How To Clean A Backpack
By Megan Wirts
The school year is over and summer vacation is finally here. My small people loved their teachers and they learned and grew so much. Seriously, I think both of them grew at least a foot. It’s mind-boggling how many pairs of shoes and pants an 8-year-old boy can grow out of in less than a year. When will they stop growing!? Anyway, I’m getting off track. What I really want to talk about is my step by step process for cleaning a messy backpack at the end of the school year. After 8 years of end of the year backpack cleaning I feel like I have the best most efficient technique.
Step 1: Slowly pick up your child’s backpack off of the floor, because why would they take the 2.5 seconds to hang it on the...
...special hooks their father so lovingly hung with their names above them. That would be too much work. Remember to lift with your legs, not your back. You will quickly realize your mistake as soon as your back starts to spasm and you stand there, bent over and cursing the 50lbs of important papers that fill said backpack. Once your body is finished screaming at you, set the bag on a table.
Step 2: Open backpack, slowly. These things are filled to the brim and too quick of an unzipping and the contents could explode all over the room with papers, half chewed up pencils, pine cones (why, must they pick up every single pine cone they see?!), erasers, paper clips, rubber bands and broken crayons all over your kitchen floor. All. Over.
Step 3: Begin the unloading. You may want to gather extra supplies for this. Safety goggles, rubber gloves, filtered mask and garbage bags. Gently reach in and pull out the bigger things you can easily grab. Like that sweatshirt you were looking for one morning for 25 minutes while your daughter cried and said that everything she loves gets ruined or lost and life isn’t fair and now she is going to be late. AHHHHH!!!
Step 4: Deep breaths. Slow. Deep. Breaths.
Step 5: Look at each paper and lovingly swoon over your little one’s precious art and adorable stories. You may say to yourself, “Oh, I should frame this one! Ooo...and this one! My children are geniuses! They are so talented!” and then after the 10th masterpiece of art and literature that you find you may start to change your tune. You may instead start saying things like, “Toss it. Why did they keep this? Was this an assignment? No. Why so many papers? Toss. It. All.” That is when you move on to the next step.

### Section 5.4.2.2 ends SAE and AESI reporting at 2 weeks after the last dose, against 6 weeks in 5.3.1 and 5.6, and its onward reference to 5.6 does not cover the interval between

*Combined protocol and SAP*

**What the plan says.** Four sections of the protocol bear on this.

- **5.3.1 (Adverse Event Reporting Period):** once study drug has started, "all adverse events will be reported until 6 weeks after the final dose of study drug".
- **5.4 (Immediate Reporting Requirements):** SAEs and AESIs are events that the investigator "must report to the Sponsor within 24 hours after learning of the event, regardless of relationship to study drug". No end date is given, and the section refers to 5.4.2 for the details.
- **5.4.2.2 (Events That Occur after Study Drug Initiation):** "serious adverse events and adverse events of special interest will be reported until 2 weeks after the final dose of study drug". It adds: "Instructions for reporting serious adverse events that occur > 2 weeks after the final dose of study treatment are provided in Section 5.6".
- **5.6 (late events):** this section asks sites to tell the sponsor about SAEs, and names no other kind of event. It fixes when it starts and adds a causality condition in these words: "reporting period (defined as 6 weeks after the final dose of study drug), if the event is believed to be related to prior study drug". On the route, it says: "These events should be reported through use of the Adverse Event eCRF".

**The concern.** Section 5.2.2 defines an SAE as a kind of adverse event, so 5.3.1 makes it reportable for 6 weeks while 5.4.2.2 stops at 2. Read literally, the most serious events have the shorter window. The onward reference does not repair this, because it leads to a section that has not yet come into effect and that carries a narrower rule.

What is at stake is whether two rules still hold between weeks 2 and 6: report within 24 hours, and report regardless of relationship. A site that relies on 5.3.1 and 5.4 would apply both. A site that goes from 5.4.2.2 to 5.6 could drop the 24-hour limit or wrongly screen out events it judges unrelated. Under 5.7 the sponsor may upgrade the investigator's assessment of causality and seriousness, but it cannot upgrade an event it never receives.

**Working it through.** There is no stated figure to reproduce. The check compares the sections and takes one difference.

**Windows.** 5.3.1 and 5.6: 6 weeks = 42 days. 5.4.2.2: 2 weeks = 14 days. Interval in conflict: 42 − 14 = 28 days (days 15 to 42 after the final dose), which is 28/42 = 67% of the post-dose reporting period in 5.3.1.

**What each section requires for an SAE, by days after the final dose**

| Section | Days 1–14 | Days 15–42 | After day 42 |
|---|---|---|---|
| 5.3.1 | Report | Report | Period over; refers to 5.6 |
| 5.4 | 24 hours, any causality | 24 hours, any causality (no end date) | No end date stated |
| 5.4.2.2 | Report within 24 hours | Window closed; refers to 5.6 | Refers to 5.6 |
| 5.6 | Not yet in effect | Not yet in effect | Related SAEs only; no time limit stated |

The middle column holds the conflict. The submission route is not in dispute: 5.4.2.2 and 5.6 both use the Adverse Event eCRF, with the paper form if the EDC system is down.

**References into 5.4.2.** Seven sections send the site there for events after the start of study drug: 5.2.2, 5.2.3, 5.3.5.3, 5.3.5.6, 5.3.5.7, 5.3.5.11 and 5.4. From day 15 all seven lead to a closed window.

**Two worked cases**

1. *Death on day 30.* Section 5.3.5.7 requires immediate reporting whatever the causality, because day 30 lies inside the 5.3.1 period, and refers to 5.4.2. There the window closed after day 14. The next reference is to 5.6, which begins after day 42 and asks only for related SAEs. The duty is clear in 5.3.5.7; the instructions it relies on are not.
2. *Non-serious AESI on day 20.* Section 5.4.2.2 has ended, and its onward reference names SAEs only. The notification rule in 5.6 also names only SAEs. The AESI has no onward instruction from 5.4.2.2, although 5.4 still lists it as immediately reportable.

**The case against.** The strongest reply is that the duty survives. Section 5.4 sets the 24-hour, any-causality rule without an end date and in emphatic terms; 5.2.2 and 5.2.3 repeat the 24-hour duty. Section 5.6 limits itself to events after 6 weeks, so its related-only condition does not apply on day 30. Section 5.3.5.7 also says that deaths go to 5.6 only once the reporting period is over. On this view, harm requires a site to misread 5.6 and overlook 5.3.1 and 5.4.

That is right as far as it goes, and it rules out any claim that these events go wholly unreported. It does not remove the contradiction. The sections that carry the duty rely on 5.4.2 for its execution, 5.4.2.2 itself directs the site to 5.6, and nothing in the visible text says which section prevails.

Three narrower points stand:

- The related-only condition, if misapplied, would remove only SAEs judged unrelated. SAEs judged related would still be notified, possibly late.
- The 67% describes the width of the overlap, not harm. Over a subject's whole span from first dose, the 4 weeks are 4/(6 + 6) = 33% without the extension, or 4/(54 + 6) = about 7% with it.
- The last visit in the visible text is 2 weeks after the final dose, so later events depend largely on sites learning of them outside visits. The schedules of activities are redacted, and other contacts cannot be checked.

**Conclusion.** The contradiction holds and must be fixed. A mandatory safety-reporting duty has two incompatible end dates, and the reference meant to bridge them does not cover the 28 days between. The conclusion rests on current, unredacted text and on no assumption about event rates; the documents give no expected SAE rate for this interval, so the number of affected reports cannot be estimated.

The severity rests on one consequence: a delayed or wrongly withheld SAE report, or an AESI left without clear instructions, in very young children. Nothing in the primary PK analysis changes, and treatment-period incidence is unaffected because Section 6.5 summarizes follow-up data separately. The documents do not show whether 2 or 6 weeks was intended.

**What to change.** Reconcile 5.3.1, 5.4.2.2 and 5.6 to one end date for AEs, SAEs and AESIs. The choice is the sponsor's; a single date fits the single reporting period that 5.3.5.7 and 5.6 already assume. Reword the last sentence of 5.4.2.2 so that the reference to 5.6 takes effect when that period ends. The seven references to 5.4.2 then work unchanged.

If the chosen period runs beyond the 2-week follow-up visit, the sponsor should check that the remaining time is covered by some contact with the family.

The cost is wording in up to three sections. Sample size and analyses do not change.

Step 6: Tip that bag upside down and shake that thing out. Shake it. Shake it good. You may even want to put on some good bag shaking music. Shake it until every last chewed up eraser, candy wrapper and pine cone (seriously, enough pine cones!!!), come flying out and into the garbage can.
Step 7: Throw that bag into the washing machine and then into the dryer. During this time, you can contemplate why your children would feel compelled to keep every single broken crayon and pencil they have used. Are you creating mini hoarders? Are you a good enough parent? Did you not feed them enough well-balanced meals? Where are they getting all this candy? Why do they need so many pine cones!?!?!?
Step 8: Pull backpack out of the dryer. Notice that it now has beautiful red streaks all over it and you see the red crayon melted with pieces of pine cones all over the inside of your dryer. You realize that you forgot to look in the front pocket. You let out a stream of choice words followed by a low and guttural growl.
Step 9: More deep breaths. In, out, in, out, in out.
Step 10: Take the backpack outside and put backpack in your fire pit and set that smelly, crayon and pine cone infested piece of trash on fire and just burn it. You then realize you should have skipped steps 1-9 and say that next year you will remember this.
You tell yourself that next year you will check that bag every day. You will be diligent and you will finally get your children to understand that their backpack is not a garbage can or compost pile. If that doesn’t happen, don’t beat yourself up, skip ahead to Step 10 and know that you are not alone.
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